WASHINGTON — WASHINGTON -- Disturbed by the ever-rising number of congressional and White House staffers, President-elect Bill Clinton has vowed to reverse the growth of the brief-case toting brigade.
He will have his work cut out for him at both ends of Pennsylvania Avenue. During the presidential campaign, Mr. Clinton promised to reduce the burgeoning White House staff by 25 percent. Mr. Clinton also asked Congress, where the number of staffers has nearly doubled in the past 20 years, to match his figure.
But last month Mr. Clinton seemed to back away from that request, when assured by congressional leaders that they already had trimmed their staffs.
Senate Majority Leader George Mitchell said at the time that "in the past decade, the number of employees in the legislative branch of the government has declined 4 percent."
Well, not really.
While the 1980s saw a clear reduction in staff among the legislative branch -- a category that includes such entities as the Library of Congress and the Botanic Garden -- the congressional staff portion of that budget has increased by 2,467 since 1990, according to the Office of Personnel Management.
And while Rep. Vic Fazio, chairman of the subcommittee that oversees legislative spending, said the budget for next year would drop 5.7 percent from 1992, the figure had more to do with an accounting gimmick than a budget knife.
The reduction of $23 million comes from crediting the House with returning to the treasury about $28 million that was appropriated but not spent in past years.
Without that credit, next year's House spending would have been $5 million higher than this year, according to Congressional Quarterly, which noted that the Senate, meanwhile, appropriated million more than this year for its own operations in 1993.
Next year the House will spend $671 million on its operations, while the Senate will spend $451 million. Mr. Fazio estimated that about 67 percent of its budget is for personnel. No corresponding figure was immediately available for the Senate.
Congressional leaders complain that comparing congressional and White House staffs is misleading because the president can use personnel from the Cabinet departments without putting them on the White House payroll.
Even though the White House staff shrank by more than half between the Nixon administration and the end of the Carter administration and continued to decrease in the 1980s, the recent trend has been upward.
Bureaucrats toiling in the executive office of the president have increased 20 percent since 1986, according to the Office of Personnel Management. The White House staff numbered about in September.
The number of congressional staffers has climbed even more dramatically over the past two decades.
When Barbara Mikulski was a Baltimore social worker 22 years ago, there were 11,274 staffers spread among the offices and committees on Capitol Hill.
This year that figure rose to 21,709, including 52 who work for the social worker turned senator.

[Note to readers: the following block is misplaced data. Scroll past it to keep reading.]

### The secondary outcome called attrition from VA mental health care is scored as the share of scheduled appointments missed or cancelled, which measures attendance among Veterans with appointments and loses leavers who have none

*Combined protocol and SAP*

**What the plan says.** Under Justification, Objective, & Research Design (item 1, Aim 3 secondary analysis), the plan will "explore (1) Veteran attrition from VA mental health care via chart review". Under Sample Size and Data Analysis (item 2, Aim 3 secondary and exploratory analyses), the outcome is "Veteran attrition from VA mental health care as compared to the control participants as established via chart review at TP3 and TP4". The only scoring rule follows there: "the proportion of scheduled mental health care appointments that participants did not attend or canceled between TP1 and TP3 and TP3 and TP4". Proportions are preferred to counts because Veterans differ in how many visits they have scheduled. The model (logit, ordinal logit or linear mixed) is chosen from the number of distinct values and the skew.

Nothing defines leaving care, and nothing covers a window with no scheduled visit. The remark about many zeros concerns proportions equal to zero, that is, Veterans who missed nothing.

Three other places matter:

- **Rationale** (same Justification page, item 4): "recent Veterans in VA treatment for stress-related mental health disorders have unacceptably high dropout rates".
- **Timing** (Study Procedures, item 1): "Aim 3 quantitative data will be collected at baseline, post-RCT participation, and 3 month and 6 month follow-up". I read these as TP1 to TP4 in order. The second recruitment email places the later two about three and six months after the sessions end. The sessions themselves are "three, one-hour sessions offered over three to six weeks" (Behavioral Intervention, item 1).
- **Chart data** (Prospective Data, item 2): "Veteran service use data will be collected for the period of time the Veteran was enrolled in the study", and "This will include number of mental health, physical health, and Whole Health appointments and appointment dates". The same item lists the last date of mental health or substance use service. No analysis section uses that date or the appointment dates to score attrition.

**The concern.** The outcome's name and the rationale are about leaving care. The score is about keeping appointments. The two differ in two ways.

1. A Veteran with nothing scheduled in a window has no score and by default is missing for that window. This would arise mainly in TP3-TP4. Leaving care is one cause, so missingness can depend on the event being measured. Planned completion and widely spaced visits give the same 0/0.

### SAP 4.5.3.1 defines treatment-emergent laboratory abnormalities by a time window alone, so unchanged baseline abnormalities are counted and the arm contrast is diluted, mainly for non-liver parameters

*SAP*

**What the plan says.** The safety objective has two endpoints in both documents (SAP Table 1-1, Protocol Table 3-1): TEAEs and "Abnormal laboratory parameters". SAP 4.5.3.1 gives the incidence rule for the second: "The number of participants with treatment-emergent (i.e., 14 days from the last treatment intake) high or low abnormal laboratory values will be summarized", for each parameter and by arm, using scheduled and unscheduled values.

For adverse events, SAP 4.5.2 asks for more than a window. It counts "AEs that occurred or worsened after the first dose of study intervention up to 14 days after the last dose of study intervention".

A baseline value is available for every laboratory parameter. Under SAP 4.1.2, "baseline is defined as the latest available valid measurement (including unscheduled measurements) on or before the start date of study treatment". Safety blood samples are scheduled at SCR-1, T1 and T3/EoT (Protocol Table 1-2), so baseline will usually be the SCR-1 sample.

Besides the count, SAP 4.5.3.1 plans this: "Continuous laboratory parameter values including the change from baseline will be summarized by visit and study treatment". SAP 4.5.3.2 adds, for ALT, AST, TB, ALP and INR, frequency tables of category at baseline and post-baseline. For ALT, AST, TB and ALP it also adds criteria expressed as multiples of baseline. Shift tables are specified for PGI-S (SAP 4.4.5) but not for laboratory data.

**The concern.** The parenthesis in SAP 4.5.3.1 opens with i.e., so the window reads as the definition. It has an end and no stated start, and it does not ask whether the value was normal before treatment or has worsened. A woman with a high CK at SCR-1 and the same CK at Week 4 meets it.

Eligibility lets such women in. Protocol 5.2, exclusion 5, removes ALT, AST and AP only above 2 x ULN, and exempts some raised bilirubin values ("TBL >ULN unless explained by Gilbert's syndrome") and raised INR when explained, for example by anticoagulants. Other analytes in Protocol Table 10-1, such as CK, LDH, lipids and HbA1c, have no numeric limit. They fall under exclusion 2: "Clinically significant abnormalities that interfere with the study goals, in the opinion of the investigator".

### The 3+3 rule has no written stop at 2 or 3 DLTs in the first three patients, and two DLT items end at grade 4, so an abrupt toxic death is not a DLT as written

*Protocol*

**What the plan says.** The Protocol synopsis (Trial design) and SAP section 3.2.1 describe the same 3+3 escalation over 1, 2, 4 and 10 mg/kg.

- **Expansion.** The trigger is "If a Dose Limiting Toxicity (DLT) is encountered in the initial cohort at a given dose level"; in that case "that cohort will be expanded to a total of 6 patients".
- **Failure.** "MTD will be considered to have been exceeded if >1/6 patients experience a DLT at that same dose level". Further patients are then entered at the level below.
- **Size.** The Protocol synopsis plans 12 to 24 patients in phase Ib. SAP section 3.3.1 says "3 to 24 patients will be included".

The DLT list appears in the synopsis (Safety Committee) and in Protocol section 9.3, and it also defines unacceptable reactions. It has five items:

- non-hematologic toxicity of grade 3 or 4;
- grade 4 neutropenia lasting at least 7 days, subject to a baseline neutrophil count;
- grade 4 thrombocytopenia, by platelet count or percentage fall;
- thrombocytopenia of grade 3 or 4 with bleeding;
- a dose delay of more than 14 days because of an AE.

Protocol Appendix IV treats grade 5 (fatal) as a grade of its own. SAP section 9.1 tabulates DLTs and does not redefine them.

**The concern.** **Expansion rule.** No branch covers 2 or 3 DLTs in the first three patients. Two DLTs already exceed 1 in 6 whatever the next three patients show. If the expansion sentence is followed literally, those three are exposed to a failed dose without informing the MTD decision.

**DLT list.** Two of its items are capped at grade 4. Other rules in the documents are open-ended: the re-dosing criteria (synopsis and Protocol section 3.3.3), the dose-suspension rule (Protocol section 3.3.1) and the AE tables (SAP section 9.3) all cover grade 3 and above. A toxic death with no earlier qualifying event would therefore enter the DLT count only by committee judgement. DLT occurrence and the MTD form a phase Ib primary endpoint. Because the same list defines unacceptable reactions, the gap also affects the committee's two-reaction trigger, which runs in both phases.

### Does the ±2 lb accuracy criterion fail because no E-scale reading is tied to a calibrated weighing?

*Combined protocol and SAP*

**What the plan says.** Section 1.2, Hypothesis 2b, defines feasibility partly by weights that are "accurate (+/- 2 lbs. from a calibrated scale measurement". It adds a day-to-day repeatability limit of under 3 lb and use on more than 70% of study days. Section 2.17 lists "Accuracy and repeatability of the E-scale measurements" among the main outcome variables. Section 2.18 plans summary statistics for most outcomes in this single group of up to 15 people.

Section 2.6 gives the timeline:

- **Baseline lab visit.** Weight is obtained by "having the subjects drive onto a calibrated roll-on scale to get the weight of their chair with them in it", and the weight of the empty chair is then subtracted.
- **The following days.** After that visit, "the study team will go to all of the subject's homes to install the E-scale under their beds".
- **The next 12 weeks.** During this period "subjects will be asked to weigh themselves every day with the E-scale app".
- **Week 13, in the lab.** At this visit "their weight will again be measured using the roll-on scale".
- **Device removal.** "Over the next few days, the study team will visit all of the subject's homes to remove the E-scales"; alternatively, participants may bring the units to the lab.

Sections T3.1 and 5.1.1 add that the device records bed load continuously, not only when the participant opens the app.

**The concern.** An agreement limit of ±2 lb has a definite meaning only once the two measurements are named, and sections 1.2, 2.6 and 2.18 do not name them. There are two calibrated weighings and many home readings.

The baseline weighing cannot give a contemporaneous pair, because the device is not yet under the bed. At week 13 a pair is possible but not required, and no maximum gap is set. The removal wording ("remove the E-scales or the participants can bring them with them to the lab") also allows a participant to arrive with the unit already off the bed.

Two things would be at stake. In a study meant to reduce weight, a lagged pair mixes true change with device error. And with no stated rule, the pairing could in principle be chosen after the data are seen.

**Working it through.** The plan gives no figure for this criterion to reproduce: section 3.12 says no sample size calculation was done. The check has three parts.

The Joint Committee on the Organization of Congress is expected to look into staffing levels and recommend cutting some committees.
House members are allowed to carry up to 18 permanent, full-time staff members on the payroll along with another four part-time staffers per month, according to the House Administration Committee.
The staff account for fiscal year 1992 was $537,480, the committee said. In addition, others staffers may be appointed for leadership posts and some committee assignments, with their salaries frequently being paid from committee budgets or shared through the personal office.
The salary ceiling for a House staffer is $104,878 a year for fiscal 1992 and the lowest amount for a yearly salary is $1,200, according to the committee.
On the Senate side, an annual staff budget reflects the population of the state, ranging from just over $1 million (which includes Maryland) to $1.9 million. Each office is allotted another $280,000 for committee staff, according to Tim Wineman, assistant financial clerk with the office of the secretary of the Senate.
There is no limit to the number of staffers a Senate office can employ. The maximum annual salary is $124,000 and the minimum is $1,600.
Among the Maryland congressional delegation, the top-paid House staffer is David Nathan, 52-year-old administrative assistant to Rep. Constance A. Morella for the past five years. He made $87,900, according to House records.
Marvin "Bud" Moss, 55, administrative assistant to Sen. Paul S. Sarbanes, is the top-paid Maryland Senate staffer, earning $87,841, Senate records show.
There are scores in both chambers who earn more. Twenty percent of administrative assistants in the House -- about 85 people -- earn more than $90,000 each year, with about half those making more than $100,000, according to the Congressional Management Foundation, a nonpartisan group.
The foundation also found that 20 Senate administrative assistants pull in annual salaries that exceed $96,000.
The Maryland lawmaker with the top number of staff is Rep. Helen Delich Bentley, a Baltimore County Republican, who listed 31 in the final quarter of the latest House report, including nine temporaries and two shared on committee work. (Rotation of part-time workers can sometimes inflate staff totals because of overlapping, since some part-timers leave in mid-month and are replaced.)
Many of the part-time staff work in district offices on constituent issues, said a Bentley aide.
Rep. Benjamin L. Cardin, a Baltimore Democrat who employs the smallest personal staff among the delegation -- 18 in the final quarter of the most recent report -- explained that he tries to spread his salary allotment among a smaller staff, rather than hiring more people. As a result, he has less turnover.